Travel Posters

The poster, as we know it, dates back to the 19th century when the innovation and use of high speed colour lithography by Jules Chéret made mass production possible and brought this liberating and exciting art form to the masses.

  • Gabriel Berner

The application of art to commercial and industrial printing spread throughout Europe in the 19th century after high speed colour lithography became possible. It was adopted to advertise everything from bicycles to absinthe.

Today posters remain a highly collectable area of the antiques market thanks to their artistic style, historical interest and wall power to name but three reasons for their continued appeal.

What Do People Collect?

Whilst few people collect posters for purely investment purposes, the idea of hanging a poster which is a talking-point, provides visual enjoyment, and in most cases is an appreciating asset, is an attractive proposition.

Vintage travel posters, along with film, sport and art posters, are one of the largest collecting fields. Nostalgia for an era when travel offered excitement and glamour has fuelled this demand. Collectors can choose from a vast range of designs promoting domestic trips or world travel predominately by rail companies as well as airline and liner companies.

Ski posters are an area which over the last decade has established a solid collecting field combining the themes of travel and sport.

Traditionally, prestigious resorts, usually French and Swiss, have carried a premium, with style, rarity and artist of secondary importance. If a glamorous resort and a top artist combine, such as St Moritz and Emil Cardinaux, then prices can be particularly strong. The market doesn't always respond to this formula, however, and can be volatile.

For example, in 2016, a 1934 poster by the Swiss artist Alex Walter Diggelmann advertising Gstaad sold for £62,000 at Christie’s South Kensington. The result was double the previous high for a poster. The former record poster was sold in the same rooms in 2008 for a 1952 design advertising Russian ski resorts that was pursued by Russian bidders to £30,000.

An identical poster offered in 2011 took just £1300.

The Market

The vintage posters market was not seriously established until the 1980s. Christie's claim to be the first auction house to host a sale dedicated to the category in 1982, although New York auctioneers Swann Galleries also started specialising in the area around the same time.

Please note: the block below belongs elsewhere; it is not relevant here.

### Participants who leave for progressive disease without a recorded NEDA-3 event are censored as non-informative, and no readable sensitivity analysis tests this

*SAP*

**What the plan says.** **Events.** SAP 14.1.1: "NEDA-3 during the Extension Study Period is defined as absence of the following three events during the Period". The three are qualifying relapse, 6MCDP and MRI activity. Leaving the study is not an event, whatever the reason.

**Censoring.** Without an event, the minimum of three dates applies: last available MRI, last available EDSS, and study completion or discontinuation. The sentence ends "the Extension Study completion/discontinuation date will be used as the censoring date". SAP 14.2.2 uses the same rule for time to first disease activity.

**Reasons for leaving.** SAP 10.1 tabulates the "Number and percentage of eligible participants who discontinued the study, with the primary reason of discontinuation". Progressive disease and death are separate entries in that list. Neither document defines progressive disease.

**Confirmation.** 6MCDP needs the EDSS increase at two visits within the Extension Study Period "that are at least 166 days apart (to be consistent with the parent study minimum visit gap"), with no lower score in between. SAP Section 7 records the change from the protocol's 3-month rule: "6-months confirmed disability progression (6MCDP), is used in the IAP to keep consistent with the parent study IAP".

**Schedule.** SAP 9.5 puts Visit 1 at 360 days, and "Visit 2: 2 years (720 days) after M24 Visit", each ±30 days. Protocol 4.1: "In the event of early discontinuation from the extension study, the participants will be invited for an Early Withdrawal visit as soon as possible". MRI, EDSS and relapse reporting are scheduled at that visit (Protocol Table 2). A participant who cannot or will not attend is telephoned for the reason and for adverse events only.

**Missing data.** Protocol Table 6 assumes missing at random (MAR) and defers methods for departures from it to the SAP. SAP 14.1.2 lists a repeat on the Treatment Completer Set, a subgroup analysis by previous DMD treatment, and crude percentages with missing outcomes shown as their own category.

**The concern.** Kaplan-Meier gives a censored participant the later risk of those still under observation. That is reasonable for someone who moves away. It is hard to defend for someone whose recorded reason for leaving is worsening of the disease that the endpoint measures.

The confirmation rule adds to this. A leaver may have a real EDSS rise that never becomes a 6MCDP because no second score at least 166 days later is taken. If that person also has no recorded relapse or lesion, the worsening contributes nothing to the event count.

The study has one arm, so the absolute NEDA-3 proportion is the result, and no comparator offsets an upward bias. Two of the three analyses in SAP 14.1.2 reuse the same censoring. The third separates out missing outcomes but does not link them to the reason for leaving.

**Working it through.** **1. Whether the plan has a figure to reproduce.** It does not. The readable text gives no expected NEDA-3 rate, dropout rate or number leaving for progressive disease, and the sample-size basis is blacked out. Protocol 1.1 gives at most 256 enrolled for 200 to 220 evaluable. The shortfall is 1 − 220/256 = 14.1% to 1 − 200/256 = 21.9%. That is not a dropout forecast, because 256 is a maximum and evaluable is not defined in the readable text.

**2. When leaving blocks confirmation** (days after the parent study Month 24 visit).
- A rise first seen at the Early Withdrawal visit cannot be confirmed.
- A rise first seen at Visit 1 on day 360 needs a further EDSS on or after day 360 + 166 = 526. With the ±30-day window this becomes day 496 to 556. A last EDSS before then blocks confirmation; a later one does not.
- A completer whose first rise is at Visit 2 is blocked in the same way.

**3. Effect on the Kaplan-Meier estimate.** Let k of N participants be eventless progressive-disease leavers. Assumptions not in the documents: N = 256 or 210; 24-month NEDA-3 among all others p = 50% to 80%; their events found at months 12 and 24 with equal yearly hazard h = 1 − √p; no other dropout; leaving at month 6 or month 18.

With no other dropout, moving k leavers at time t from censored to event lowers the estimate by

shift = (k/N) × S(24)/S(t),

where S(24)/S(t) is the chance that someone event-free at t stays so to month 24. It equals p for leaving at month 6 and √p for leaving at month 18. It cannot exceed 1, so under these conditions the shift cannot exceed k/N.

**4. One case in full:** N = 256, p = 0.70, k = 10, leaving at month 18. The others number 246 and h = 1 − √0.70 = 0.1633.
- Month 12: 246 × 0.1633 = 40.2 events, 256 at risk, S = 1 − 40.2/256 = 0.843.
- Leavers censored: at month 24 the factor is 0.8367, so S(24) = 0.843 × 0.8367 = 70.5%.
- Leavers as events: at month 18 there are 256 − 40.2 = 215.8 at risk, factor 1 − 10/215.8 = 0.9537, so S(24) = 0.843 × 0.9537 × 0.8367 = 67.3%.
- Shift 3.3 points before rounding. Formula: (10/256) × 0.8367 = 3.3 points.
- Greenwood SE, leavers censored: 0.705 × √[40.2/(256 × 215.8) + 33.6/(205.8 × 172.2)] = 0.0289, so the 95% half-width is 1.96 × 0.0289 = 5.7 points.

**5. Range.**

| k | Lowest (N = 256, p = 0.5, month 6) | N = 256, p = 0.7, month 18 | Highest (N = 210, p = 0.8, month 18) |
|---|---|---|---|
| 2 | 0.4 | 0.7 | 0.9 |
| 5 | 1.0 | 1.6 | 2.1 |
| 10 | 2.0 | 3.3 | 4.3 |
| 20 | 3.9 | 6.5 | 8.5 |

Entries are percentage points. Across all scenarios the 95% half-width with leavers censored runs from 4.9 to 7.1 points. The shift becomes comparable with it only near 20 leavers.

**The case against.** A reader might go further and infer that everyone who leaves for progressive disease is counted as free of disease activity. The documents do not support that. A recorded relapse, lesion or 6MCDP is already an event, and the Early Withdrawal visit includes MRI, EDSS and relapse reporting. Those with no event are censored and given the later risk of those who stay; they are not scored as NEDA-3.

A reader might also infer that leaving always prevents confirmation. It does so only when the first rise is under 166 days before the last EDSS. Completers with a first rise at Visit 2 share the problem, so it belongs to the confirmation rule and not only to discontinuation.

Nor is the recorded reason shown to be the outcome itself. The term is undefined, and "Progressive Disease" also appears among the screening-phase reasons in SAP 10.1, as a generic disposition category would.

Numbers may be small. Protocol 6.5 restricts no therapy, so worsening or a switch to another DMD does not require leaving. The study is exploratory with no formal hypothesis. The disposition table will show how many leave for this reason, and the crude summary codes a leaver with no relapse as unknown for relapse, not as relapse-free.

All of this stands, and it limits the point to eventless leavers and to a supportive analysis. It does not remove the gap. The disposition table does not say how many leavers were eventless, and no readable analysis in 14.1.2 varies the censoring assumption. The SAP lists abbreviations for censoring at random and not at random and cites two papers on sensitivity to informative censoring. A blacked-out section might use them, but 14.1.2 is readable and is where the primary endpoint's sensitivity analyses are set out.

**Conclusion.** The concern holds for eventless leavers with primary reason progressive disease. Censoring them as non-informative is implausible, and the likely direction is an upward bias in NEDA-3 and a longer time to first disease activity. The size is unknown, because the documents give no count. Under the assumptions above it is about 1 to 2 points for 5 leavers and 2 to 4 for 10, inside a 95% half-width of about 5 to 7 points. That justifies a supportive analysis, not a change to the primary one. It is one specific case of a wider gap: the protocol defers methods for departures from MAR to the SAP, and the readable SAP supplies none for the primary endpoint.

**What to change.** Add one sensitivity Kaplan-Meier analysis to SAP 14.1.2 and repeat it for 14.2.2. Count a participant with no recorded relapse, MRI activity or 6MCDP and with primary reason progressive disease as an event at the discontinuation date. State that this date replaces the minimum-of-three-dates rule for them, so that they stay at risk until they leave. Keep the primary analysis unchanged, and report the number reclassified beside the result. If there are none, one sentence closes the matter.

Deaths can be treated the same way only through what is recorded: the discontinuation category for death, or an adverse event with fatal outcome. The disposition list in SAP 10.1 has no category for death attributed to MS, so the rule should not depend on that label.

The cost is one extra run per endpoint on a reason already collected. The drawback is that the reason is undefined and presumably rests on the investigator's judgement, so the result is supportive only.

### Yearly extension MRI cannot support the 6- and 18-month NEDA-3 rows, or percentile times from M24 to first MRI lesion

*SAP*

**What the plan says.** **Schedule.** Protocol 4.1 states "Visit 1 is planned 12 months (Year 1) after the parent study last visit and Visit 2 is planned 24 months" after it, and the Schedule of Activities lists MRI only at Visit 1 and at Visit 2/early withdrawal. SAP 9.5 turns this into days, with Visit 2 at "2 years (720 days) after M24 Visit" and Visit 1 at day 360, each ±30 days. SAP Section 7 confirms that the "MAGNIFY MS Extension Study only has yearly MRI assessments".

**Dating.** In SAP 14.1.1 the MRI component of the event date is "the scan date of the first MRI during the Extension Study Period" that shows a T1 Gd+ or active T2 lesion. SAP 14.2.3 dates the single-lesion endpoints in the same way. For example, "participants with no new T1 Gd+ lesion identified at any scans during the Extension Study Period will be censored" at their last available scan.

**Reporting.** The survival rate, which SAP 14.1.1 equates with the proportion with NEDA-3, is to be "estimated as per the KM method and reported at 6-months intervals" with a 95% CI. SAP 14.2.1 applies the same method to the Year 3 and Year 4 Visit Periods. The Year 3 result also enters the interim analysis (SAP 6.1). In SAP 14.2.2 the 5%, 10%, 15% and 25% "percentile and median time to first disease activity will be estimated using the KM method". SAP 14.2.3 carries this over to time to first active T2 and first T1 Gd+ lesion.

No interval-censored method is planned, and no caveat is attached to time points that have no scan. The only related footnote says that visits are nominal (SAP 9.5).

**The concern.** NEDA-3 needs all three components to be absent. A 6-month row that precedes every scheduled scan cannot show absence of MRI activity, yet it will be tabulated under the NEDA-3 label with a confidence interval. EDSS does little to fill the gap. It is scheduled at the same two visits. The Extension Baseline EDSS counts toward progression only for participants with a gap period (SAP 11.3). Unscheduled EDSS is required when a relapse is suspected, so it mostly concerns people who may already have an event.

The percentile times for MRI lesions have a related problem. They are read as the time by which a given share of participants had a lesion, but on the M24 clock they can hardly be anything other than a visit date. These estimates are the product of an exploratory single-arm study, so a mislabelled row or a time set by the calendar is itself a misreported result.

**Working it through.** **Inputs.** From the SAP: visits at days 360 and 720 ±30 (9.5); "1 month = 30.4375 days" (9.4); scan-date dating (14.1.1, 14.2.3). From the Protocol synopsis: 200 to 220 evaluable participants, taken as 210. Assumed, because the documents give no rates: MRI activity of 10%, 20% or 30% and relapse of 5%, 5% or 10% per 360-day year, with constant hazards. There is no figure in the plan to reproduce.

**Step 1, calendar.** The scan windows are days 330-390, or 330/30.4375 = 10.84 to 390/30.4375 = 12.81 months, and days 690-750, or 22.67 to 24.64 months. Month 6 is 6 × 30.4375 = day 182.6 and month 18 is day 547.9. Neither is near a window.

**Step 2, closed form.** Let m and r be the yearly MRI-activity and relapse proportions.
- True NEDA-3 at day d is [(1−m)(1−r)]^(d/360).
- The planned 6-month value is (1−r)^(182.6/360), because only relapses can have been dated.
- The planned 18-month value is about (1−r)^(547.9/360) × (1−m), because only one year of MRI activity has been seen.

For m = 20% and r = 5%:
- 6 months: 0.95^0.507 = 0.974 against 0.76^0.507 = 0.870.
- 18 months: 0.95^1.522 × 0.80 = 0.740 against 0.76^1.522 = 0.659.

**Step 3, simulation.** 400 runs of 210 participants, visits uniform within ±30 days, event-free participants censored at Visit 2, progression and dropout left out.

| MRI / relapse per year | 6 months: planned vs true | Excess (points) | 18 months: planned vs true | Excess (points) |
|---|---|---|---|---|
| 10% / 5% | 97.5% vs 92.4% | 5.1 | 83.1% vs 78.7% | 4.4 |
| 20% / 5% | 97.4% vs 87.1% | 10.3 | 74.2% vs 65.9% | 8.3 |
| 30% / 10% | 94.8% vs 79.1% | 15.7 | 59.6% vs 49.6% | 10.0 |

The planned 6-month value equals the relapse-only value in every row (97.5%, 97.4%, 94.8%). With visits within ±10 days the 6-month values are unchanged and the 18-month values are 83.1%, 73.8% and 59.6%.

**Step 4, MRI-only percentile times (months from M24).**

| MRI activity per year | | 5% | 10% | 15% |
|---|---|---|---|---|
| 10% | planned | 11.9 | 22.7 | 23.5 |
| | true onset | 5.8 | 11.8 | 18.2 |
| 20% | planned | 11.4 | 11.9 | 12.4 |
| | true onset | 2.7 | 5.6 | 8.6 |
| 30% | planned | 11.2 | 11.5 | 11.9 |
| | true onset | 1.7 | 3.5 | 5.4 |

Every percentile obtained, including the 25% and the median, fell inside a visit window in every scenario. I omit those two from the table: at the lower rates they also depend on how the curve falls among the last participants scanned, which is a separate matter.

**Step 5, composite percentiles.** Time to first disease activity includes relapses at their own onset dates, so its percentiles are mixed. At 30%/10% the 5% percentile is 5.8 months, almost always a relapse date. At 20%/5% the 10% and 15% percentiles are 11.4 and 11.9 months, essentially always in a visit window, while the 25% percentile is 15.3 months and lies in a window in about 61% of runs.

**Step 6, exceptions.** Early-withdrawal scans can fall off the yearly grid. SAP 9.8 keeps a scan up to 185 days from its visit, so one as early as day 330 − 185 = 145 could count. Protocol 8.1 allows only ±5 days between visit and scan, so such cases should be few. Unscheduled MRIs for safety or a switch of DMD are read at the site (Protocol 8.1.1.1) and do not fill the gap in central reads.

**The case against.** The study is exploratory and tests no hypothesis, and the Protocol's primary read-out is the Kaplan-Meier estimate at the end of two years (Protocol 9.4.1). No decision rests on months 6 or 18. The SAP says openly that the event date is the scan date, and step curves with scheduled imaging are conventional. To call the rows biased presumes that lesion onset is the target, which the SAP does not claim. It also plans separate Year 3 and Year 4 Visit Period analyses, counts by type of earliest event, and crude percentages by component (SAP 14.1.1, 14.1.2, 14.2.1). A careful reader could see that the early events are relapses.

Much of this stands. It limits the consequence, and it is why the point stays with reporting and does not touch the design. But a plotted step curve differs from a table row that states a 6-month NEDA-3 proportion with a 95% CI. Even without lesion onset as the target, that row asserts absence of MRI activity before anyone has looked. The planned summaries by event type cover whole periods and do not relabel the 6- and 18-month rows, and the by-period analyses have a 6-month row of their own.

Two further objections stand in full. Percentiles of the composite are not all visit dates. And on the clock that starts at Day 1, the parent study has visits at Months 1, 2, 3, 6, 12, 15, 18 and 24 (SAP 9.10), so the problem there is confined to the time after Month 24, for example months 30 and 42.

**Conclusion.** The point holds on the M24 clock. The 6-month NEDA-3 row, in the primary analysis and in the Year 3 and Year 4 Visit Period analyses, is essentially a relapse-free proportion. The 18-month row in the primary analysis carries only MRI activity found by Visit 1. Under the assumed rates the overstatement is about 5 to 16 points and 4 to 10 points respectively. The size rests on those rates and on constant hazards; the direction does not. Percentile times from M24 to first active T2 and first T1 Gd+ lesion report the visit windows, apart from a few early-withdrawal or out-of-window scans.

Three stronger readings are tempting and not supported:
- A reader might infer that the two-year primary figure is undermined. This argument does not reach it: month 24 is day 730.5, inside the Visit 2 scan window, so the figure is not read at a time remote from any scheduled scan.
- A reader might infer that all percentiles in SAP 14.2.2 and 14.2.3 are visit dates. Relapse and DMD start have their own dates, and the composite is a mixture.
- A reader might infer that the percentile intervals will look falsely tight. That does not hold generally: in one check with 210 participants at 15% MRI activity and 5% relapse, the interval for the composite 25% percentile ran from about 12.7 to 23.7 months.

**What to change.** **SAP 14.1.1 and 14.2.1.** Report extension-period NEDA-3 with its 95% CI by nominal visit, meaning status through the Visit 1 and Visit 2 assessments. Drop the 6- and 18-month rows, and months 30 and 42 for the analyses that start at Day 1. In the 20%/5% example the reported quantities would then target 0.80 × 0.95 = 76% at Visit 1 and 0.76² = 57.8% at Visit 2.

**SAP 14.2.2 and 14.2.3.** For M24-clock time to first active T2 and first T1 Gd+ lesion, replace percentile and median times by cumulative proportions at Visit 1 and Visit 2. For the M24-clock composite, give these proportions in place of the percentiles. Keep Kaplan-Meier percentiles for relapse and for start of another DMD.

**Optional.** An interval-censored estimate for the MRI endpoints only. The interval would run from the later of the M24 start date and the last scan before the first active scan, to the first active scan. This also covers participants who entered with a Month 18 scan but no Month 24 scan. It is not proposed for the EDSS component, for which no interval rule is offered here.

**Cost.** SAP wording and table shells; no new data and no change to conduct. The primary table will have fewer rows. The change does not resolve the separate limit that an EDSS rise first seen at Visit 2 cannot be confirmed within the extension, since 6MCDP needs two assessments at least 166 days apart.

Interest back then was mainly based in the USA; posters were virtually unexplored in the UK. However, in 1998 the V&A helped raise awareness with the hugely successful temporary exhibition The Power of the Poster.

The London Transport Museum has held regular poster exhibitions at its Covent Garden location since re-opening in 2007.

The annual Ski Sale at Christie’s South Kensington was once one of the high points in the calendar for this collecting field. During their run of dedicated sales, which ran from 2005-17, the average annual growth of poster prices per auction was 26.7% per year (according to data gathered by vintage poster dealer and auctioneer AntikBar). However, that market ceased when CSK closed in 2017 and these lots now fall within Interiors sales at Christie’s.

Since 2018, Lyon & Turnbull in Edinburgh has launched its own Vintage Ski Posters annual sale in January (within larger sales). The auctioneer has also held two London selling exhibitions of vintage transport and recreation posters in association with Tomkinson Churcher.

Furthermore, editions of the most important posters now receive attention from institutions and several established dealers such as AtikBar and Kiki Werth. More can be found via the International Vintage Poster Dealers Association.

Online bidding has also helped turn this market global, yet despite the surge in demand, it continues to be relatively affordable.

Pointers to Value   

There are several factors which determine the value of a travel poster:  

1) Print method - posters dating from around 1880 to 1950 were produced using stone lithography that gives the poster a particular colour and texture. This method of production is no longer cost-effective for advertisers, which make vintage originals even more desirable.  

2) Originality - to be valuable the poster must belong to the printing designed by the artist originally and for which they used lithographic stone faces.

3) Designer - if the creator is a recognised artist (such as Roger Broders, Emil Cardinaux and Edward McKnight Kauffer) the poster naturally becomes more valuable.

4) Theme - Popular themes such as British Rail, The Underground or posters promoting glamorous locations such as Monaco are considered more desirable.  

5) Rarity - Travel posters with a limited production run (particularly during the First World War when fewer were produced) generally demand a higher premium. The location of printing can also be a factor with some posters.

6) Condition and conservation - Travel posters, like all vintage posters offered at auction, are graded from A to D according to their state (ranging from optimum condition through to needing restoration) which can greatly affect the prices they fetch. Many posters are linen-backed, which is done by adding a protective material behind the poster to hold it firm.

Vintage Poster Great Western Railway

‘Paignton, South Devon’ by Charles Pears, printed for the Great Western Railway by Stafford & Co. Ltd., condition A – £2600 at Morphets in January 2010.

Further Reading

A Century of Posters by Martijn F Le Coultre and Alston W Purvis, Lund Humphries (2002). ISBN 978-0-85331-863-7.

Power of the Poster by Margaret Timmers, Victoria and Albert Museum(2003). ISBN 978-0-8109-6615-4.

Elsewhere on the web

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